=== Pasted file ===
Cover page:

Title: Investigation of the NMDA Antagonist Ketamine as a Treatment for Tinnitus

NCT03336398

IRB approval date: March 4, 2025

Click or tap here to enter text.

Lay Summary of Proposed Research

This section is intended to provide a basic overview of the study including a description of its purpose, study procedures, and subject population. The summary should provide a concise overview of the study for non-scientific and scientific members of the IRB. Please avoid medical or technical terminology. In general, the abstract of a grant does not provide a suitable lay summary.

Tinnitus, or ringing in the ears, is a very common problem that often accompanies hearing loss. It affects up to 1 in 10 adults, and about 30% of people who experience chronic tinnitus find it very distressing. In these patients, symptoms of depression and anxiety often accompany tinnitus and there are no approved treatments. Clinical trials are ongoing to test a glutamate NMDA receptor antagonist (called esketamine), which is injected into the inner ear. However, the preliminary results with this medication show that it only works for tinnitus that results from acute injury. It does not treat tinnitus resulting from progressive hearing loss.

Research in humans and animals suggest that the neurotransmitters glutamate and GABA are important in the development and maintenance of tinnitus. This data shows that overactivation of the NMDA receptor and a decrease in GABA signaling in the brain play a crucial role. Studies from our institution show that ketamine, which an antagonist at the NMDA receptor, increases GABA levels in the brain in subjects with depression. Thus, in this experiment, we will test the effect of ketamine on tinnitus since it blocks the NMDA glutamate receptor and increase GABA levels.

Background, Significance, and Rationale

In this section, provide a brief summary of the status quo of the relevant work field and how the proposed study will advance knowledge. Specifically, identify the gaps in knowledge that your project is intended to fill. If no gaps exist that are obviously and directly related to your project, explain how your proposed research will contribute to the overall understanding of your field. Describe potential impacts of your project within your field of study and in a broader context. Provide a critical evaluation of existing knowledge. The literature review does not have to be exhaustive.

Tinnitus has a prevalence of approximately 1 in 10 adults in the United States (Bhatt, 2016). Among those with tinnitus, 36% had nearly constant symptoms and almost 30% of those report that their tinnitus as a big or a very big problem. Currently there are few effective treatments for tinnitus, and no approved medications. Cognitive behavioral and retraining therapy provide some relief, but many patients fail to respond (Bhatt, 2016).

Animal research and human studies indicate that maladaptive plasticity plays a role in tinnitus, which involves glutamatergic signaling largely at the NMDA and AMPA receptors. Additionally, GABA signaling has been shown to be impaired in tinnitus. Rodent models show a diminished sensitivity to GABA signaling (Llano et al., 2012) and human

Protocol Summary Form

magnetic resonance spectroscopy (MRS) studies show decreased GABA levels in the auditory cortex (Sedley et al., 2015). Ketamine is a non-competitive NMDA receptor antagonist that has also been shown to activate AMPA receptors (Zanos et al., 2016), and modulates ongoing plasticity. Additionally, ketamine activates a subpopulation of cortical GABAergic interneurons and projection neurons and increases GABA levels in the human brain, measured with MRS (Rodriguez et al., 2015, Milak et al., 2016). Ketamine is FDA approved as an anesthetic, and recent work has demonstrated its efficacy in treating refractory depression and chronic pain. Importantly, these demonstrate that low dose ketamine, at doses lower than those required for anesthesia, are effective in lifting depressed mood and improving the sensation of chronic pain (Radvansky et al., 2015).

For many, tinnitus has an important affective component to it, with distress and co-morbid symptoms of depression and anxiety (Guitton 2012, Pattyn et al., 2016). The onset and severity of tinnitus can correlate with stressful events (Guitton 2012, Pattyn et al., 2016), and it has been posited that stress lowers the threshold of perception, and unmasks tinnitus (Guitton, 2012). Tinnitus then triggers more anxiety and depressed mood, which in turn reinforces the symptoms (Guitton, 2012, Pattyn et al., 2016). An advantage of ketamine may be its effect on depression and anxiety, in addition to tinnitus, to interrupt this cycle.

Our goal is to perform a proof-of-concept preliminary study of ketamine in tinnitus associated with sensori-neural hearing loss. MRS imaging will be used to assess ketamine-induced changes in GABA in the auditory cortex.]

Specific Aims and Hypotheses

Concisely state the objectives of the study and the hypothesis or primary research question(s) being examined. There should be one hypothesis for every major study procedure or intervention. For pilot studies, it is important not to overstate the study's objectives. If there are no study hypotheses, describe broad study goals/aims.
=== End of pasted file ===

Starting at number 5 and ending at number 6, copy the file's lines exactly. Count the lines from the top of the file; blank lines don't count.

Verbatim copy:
Click or tap here to enter text.

Lay Summary of Proposed Research